LOU KUENZLER – A BIOGRAPHY
Lou Kuenzler likes to write stories which make children laugh.
Her popular SHRINKING VIOLET books are funny, action-packed adventures about a little girl who suddenly shrinks …. Think Mrs Pepperpot with a 21st century twist!
And then Lou’s next series PRINCESS DISGRACE introduces the clumsiest princess ever in a comic romp through life at a posh princess academy – unicorns, dragons and japes galore!
For slightly younger readers, Lou’s AESOP’S AWESOME RHYMES add a comic, rhyming twist to the classic moral tales.
While JACK SPLAT: SUPERFLY PEST and JACK SPLAT: DOG’S DINNER tell the fly-on-the-wall adventures of … well, of a fly!
Find her at:
Lou is represented by Scholastic Books UK and her PR for this blog tour is the lovely Faye Rogers who also came up with some brilliant interview questions for this post!
Click on the book cover to get to the link to GoodReads:
For the link to Lou’s other series click the cover:
INTERVIEW WITH LOU KUENZLER
I’d like to welcome Lou to bibliobeth today and thank her for her time in giving this interview.
1.) Bella Broomstick is about a girl who often gets into trouble, did you get into trouble when you were a child?
I did get into quite a lot of trouble when I was little, mostly because I grew up on a farm and was always up to mischief with my favourite animals. I had a pet ferret called Matilda who liked to run up people’s trouser legs. I used to take my tame sheep Brillo into Dad’s vegetable garden and hand feed her all the best peas and beans. Worst of all, there was a television series when I was little called Horse In The House. You guessed it … I decided my pony Flora ought to come inside and see the programme for herself. Unfortunately, we were only half way across the kitchen when my mum came in. A smartly dressed bank manager in a suit and tie was with her. “Get that pony out of here,” Mum hissed. And I would have done … if only there was room to turn Flora around. I can still see the look of horror on the bank manager’s face as Flora lifted her tail and left a steaming hot surprise by the fridge. Perhaps that is why, when I wrote Bella Broomstick, I gave her the magic power to talk to animals. It would have been so much easier if I could have just asked Flora nicely to leave.
My mum does see the funny side now, but it has taken about thirty years!
2.) If you could re-write any children’s classic, which would you re-write?
Oh, it’s funny you should ask that. I have always wanted to revisit The Secret Garden. But I am just reading a brilliant version by Holly Webb (Return to The Secret Garden) Grrr! Looks like Holly got there first.
3.) What was your favourite book as a child?
My favourite book was definitely The Borrowers. I think this must have been the inspiration for my Shrinking Violet series. I have always loved the idea of being tiny and being able to sneak around unseen. I remember when I read The Borrowers Afield (which is set in the countryside), I spent hours and hours lifting up stones on the farm track, hoping I would find a tiny Borrower of my own. I also loved Charmed Life by Diana Wynne Jones which is all about witchcraft and wizardry … and, of course, The Worst Witch by Jill Murphy. I know these must have been an influence when I decided to write Bella Broomstick, all about my own young witch.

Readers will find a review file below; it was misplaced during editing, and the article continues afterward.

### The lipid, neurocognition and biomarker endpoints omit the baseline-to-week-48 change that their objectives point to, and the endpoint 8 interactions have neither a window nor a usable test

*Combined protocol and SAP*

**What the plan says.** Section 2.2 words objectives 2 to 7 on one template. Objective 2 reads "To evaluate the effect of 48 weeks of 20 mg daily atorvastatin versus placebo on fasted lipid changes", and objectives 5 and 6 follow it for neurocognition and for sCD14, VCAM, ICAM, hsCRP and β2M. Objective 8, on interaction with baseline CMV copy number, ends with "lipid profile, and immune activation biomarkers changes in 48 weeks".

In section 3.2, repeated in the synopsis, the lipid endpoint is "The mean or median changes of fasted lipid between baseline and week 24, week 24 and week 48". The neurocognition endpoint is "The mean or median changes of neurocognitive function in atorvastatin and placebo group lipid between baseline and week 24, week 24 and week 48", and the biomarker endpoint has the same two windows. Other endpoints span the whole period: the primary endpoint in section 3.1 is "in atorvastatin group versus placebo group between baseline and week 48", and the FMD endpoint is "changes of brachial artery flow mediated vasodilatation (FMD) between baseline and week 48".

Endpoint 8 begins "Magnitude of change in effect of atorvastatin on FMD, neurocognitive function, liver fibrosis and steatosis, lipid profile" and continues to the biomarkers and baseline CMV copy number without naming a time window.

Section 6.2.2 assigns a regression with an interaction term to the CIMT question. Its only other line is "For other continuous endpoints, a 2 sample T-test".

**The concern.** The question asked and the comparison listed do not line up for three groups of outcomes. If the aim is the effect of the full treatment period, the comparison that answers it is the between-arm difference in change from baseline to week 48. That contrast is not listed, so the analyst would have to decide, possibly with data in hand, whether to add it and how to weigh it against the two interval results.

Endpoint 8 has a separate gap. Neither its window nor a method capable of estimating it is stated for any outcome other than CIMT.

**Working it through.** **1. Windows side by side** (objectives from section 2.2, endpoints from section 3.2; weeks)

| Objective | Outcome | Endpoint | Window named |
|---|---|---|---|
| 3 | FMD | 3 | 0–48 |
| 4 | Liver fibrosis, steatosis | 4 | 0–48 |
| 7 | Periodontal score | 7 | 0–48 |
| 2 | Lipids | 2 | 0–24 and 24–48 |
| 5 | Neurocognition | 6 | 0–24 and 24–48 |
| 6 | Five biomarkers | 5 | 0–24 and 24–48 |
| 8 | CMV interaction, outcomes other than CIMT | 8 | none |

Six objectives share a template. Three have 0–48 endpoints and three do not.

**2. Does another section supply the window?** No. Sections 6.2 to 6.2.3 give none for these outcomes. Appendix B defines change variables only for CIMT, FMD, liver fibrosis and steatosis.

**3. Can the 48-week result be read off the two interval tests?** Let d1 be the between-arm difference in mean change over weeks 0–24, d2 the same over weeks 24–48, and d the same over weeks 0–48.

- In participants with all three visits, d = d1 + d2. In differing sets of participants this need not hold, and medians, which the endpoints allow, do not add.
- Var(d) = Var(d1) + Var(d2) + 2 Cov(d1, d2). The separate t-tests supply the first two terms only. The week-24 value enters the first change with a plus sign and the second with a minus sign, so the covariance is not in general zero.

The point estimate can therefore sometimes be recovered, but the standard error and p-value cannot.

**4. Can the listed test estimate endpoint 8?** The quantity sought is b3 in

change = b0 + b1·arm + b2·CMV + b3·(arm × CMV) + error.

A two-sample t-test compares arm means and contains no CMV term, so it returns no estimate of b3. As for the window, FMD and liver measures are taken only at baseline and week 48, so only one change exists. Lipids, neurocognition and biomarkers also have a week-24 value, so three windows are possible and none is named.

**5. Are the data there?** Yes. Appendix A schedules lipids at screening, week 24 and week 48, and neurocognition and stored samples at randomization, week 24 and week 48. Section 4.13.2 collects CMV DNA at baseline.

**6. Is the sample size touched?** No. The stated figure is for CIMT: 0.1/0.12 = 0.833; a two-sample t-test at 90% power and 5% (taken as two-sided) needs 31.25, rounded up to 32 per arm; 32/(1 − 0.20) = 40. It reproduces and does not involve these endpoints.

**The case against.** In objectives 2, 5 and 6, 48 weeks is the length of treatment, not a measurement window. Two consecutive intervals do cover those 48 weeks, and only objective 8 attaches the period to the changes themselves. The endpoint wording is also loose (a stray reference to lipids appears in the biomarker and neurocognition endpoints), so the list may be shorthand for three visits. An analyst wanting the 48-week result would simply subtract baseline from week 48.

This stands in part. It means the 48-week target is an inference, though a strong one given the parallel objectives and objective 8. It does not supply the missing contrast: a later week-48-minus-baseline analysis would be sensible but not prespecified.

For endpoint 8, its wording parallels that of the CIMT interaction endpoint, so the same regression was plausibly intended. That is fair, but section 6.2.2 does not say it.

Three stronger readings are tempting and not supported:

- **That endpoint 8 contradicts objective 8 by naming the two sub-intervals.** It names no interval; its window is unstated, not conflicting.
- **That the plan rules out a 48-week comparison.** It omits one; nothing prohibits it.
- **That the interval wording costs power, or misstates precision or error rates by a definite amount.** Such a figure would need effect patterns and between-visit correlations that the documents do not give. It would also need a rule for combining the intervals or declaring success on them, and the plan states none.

4.) Do you have a concrete plan for your books or do they just come together as you write them?
That’s a good question … I always have a bit of an idea but not the whole thing. I teach Writing Children’s Fiction to adult students at City Lit in London. The way I always explain my planning to them is to compare it to a car journey you have never made before. Imagine you were at the college near Holborn and decided you wanted to go to Cornwall. It would probably be a good idea to have a quick look at a map. If you just set off, you’ll end up going round and round in circles (and might have to make a detour via Aberdeen). If you at least know that you are heading South West, the journey will instantly have some structure and shape. Once that structure is in place – with a few key markers (Reading, Bristol, Exeter perhaps) pinpointed along the way – you can take any detour you like. Stone Henge? … Why not. Even Aberdeen if you know it is miles out of your way and yet still feel it is essential to see on this particular journey.
If you over plan, on the other hand, and just put Truro into a Sat Nav, the journey will be a lot less lively and fun. You are unlikely to use your imagination very much at all if you know that the proper thing to do is “turn right in 800 yards.”
So … I do always have a destination in mind and few points to boost my plot with petrol and/or a loo stop along the way. But if I glimpse an enticing twisted chimney pot through the tree tops, then why not go and have a peep. Perhaps they’ll be somewhere unexpected to find lunch … And I know which way I’m heading after all …
5.) If you could give your child self one piece of advice, what would it be?
Keep a diary – your adult writing self would LOVE to know how it really feels to be six or eight or ten … Unfortunately (other than a few embarrassing teenage scribbles), I didn’t ever keep a diary for long. I am dyslexic and found all writing difficult when I was young. Of course, that’s the real piece of advice I’d give my younger self: don’t worry that your brain seems to work in a different way to other people’s – you’ll come to celebrate that difference in the end.
A huge thank you to Lou once again for her time and to Faye Rogers who put this whole blog tour together. If you’ve enjoyed this, why not visit the other stops on the blog tour? Bella Broomstick was published on 7th January 2016 and is available from all good book retailers now!
My review of Bella Broomstick will be published later today so come back later to check it out!